Spotify Dropped from over 200 Labels

Posted: November 20, 2011 in Random News
Tags: , , ,

The music streaming service Spotify took a hit today after over 200 labels, which all fall under the distributor STHoldings dropped their agreement. The main article can be read here: http://venturebeat.com/2011/11/19/spotfiy-stholdings-labels/

To be completely honest, I am unsure of what to think of this development. On one hand, losing over 200 labels is a terrible precedence. If other labels agree with this distributors rational for dropping suit, and follow their lead, this could usher in a domino effect. STHoldings, being only one independent European distributor, lack the capacity to do any real damage, but if the larger American labels find their claims to be relevant, and follow suit, this could effectively kill Spotify. Granted, this is only a hypothetical scenario, and as with any hypothetical, its quite possible that nothing of the sort will happen.

Spokesman from the distributor say that continuing doing business with Spotify isn’t financially beneficial. They claim that their decision to drop the contract is due to the streaming services inability to meet acceptable levels of revenue, as well as the negative impact that the service has on the distributors sales. Clearly, without access to their financial data, I can not speak to the voracity of this claim.However, anecdotal evidence suggests that their may be merit to these claims. Thinking about these transactions logically, one might expect sales to fall off for users of the service. Considering that most people already paying for access to their favorite songs would be unlikely to purchase those same songs simply for the pleasure of owning them. The distributor would have had to expect that revenue gained from Spotify would offset these losses, but if the distributor is to be believed, they clearly haven’t.

Now, this begs the question: is this an isolated incident? Is there something unique about the arrangements between STHoldings and Spotify that leads to the unsatisfactory revenue, but that doesn’t apply to most other distributors? The real danger lies in the fact that upon seeing this, many other distributors may see this and then review their own financials. If they find themselves in a similar situation, the dye would have been cast and Spotify, along with services like it, could find themselves at the event horizon.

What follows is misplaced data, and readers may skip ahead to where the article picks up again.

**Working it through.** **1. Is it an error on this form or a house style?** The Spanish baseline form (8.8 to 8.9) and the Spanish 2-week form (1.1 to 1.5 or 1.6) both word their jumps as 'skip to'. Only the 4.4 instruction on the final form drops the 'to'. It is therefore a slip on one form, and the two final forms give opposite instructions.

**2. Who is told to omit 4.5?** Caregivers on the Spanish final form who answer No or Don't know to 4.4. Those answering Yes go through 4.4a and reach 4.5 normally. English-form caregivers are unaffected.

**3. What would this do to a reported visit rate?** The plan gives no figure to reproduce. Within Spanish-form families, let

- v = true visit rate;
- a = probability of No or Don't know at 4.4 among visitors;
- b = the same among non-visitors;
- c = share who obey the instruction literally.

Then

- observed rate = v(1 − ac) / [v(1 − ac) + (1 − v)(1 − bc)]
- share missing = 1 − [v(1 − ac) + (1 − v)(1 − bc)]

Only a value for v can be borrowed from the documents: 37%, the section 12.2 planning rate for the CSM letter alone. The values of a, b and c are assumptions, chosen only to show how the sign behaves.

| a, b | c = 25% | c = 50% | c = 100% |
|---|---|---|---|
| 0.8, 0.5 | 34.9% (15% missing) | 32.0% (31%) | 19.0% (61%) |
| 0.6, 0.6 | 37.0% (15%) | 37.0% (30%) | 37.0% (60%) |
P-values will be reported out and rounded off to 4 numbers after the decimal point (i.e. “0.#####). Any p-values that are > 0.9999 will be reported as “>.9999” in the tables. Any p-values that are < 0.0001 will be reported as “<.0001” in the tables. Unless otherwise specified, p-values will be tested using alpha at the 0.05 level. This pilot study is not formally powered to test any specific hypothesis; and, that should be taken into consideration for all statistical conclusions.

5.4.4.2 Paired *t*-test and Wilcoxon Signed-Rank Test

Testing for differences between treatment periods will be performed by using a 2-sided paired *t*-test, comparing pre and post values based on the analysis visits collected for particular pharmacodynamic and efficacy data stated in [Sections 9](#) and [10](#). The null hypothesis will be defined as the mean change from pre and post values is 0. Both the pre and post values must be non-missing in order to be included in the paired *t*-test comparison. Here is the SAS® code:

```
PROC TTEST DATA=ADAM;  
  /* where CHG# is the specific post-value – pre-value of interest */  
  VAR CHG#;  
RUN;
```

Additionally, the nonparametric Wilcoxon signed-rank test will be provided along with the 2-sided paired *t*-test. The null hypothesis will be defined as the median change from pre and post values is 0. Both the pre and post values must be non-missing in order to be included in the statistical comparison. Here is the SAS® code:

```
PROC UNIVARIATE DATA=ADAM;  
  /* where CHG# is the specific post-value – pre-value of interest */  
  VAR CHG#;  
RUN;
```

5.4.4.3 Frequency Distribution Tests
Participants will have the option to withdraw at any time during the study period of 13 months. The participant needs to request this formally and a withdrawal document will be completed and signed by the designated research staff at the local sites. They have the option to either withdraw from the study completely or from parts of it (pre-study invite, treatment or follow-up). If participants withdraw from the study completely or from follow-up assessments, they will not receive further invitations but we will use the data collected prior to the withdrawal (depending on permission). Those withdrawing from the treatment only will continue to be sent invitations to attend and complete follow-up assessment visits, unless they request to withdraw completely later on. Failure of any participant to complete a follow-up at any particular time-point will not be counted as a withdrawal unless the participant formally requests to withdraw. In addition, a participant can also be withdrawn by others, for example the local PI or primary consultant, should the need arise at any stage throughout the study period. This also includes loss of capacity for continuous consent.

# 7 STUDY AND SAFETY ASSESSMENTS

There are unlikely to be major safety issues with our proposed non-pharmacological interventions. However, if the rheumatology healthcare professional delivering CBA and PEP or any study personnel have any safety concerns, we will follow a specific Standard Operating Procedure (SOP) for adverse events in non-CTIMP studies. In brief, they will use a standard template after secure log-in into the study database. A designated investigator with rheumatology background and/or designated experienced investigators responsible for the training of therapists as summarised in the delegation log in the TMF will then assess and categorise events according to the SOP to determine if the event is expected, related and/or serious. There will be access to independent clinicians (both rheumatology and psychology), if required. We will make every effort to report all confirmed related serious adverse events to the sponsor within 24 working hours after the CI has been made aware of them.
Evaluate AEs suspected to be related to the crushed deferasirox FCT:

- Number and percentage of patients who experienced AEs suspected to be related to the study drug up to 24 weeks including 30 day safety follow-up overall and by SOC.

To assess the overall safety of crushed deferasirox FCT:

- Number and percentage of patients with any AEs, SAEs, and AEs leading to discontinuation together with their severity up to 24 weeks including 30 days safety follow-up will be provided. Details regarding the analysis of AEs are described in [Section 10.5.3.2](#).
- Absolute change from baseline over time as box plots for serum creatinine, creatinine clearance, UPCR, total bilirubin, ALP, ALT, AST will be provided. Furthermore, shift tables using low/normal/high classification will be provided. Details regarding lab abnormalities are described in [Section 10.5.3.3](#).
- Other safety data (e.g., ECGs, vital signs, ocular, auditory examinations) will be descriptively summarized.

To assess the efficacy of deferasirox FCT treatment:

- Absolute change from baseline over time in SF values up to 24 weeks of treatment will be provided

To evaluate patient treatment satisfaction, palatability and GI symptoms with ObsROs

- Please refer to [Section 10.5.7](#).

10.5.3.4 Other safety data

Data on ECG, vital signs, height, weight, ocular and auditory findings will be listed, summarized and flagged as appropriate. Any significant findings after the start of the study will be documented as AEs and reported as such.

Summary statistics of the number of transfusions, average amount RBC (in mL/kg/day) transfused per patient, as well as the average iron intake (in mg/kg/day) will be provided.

While personally I’m not a fan of music streaming services beyond the occasional interaction with Pandora, I would hate to see an entire medium killed off. If Spotify (and others like it) are indeed doomed, the failure would be so swift that I believe we would see the end of streaming services, because we wouldn’t have a chance to take a second look at the business model, and try to make it more feasible.

An interesting quote from the article reads:

"Add to that, the feeling that their music loses its specialness by its exploitation as a low value/free commodity. Quoting one of our labels “Let’s keep the music special, f*ck Spotify"

As a Capitalist, I can surely sympathize with the distributors financial predicament, but I draw the line at their claims that music streaming services devalue the product. You don’t have to be a financial guru or music industry insider to see this claim as the nonsense it is. The “specialness” of a song is gained from access to the product, not how the product is delivered. That would be like saying that I enjoyed the book I just read a lot more because I went to the store during business hours and waited in line to buy it rather than downloaded it 2:00 AM to my Kindle when I couldn’t sleep and had nothing to do. Regardless of how you listen to your music, whether it be individual songs or entire albums, what makes the music special is the connection you feel to it, and having it on demand. Not many can argue with the fact that Spotify, along with internet radio and other streaming services are a step forward for the music industry. Not only do Spotify and similar services unshackel revenue growth previously limited by distribution networks set by brick and mortar outlets, they provide the only digital competition to iTunes, as well as an easy alternative for those who would normally pirate their music. One thing that STHoldings doesn’t seem to realize, is that many of the people who use Spotify are actually converted pirates. Getting rid of Spotify will only cause the users to go back to their original pirating ways.

Let’s face it, today it’s all about catering to your clientele, and although I’m unlikely to lose any sleep over the fate of Spotify I would hate to see the this distribution cancellation become the beginning of some sort of trend.

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